CMSC 491/691: Computational Photography:        Interactive Graphics and Imaging


Computational photography is an emerging research area at the intersection of computer graphics, image processing, and computer vision.  As digital cameras become more popular and collections of images continue to grow, interest in effective ways to enhance photography and produce more realistic images through the use of computational techniques has surged.  Computational photography overcomes the limitations of conventional photography by analyzing, manipulating, combining, searching, and synthesizing images to produce more compelling, rich, and vivid visual representations of the world.  This course will cover the core concepts needed to analyze and manipulate images to automatically create video effects, animations, 3D models, panoramas, and walkthroughs from traditional digital imagery. 



This course will provide students with (1) the fundamental mathematical and computational techniques that can be used to enhance digital images, (2) a broad overview of the core concepts of graphics, image processing, and vision that can be used to analyze images, and (3) a hands-on experience of implementing techniques to analyze and enhance their own digital images.  This course is suitable for advanced undergraduates, masters and PhD students. 


  1. Image Formation

  2. Camera Model and Parameters

  3. Image and Video Processing

  4. Non-photorealistic Rendering

  5. Medical Image Processing

  6. Image completion

  7. Panoramas, mosaics, collages

  8. Stereo images

  9. 2D/3D Tracking Techniques

  10. Single-view and multiple-view reconstruction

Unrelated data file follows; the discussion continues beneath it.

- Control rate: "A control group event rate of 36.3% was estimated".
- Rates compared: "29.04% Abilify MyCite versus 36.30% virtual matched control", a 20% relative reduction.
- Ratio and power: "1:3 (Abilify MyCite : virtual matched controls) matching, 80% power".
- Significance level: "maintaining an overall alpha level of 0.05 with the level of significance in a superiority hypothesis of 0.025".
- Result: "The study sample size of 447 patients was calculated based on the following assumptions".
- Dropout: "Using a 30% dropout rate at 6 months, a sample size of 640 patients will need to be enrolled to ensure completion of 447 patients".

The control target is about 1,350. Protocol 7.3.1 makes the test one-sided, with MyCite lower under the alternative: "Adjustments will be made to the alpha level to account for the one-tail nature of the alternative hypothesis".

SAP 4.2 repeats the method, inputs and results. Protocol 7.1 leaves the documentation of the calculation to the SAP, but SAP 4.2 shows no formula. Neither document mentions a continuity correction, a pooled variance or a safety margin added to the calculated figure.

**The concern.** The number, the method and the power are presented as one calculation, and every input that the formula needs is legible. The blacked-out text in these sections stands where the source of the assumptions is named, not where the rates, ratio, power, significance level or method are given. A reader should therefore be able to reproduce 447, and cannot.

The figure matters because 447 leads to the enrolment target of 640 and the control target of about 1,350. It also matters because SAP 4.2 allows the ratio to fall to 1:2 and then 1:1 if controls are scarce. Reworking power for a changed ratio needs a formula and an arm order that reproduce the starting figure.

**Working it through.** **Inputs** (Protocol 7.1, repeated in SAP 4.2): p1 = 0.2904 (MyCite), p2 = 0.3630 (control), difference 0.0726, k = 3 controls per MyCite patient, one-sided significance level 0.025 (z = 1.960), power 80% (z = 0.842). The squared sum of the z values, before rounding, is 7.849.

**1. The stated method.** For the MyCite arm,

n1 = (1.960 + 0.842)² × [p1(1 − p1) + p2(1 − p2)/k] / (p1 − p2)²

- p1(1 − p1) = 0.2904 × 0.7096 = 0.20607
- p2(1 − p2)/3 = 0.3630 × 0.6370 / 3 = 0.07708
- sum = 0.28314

Students should be able to develop software applications in modern programming languages (e.g. C/C++, Java, Python) and should be familiar with basic concepts of linear algebra and calculus. Some background in computer graphics, computer vision, or image processing is helpful.

Undergraduate students that have taken or plan to take CMSC 435 next semester are welcome to register for the class.  Since only the very basic concepts from graphics will be used in class, special permission can be given to undergraduate students that have not taken CMSC 435 yet.


There is no required text. Various chapters, presentations, course notes, and papers will be made available throughout the semester. Optional textbooks relevant to this course:

  1. Computational Photography: Mastering New Techniques for Lenses, Lighting, and Sensors”, Raskar and Tumblin, June 2010

  1. Computer Vision: Algorithms and Applications”, Richard Szeliski, Microsoft Research, Dec 2010

  1. Multiple View Geometry in Computer Vision”, Hartley & Zisserman, 2004

  1. Digital Image Processing”, 2nd edition, Gonzalez and Woods, 2002

Instructor: Jesus J. Caban, PhD

Email(s): caban1 at  or jesus dot caban at nih. gov

When: Mon / Wed  5:30 - 6:45pm

Where: Math & Psychology Bldg, Room 101

Office Hours: Mon / Wed 5:00 - 5:30pm (ITE 365) or by appointment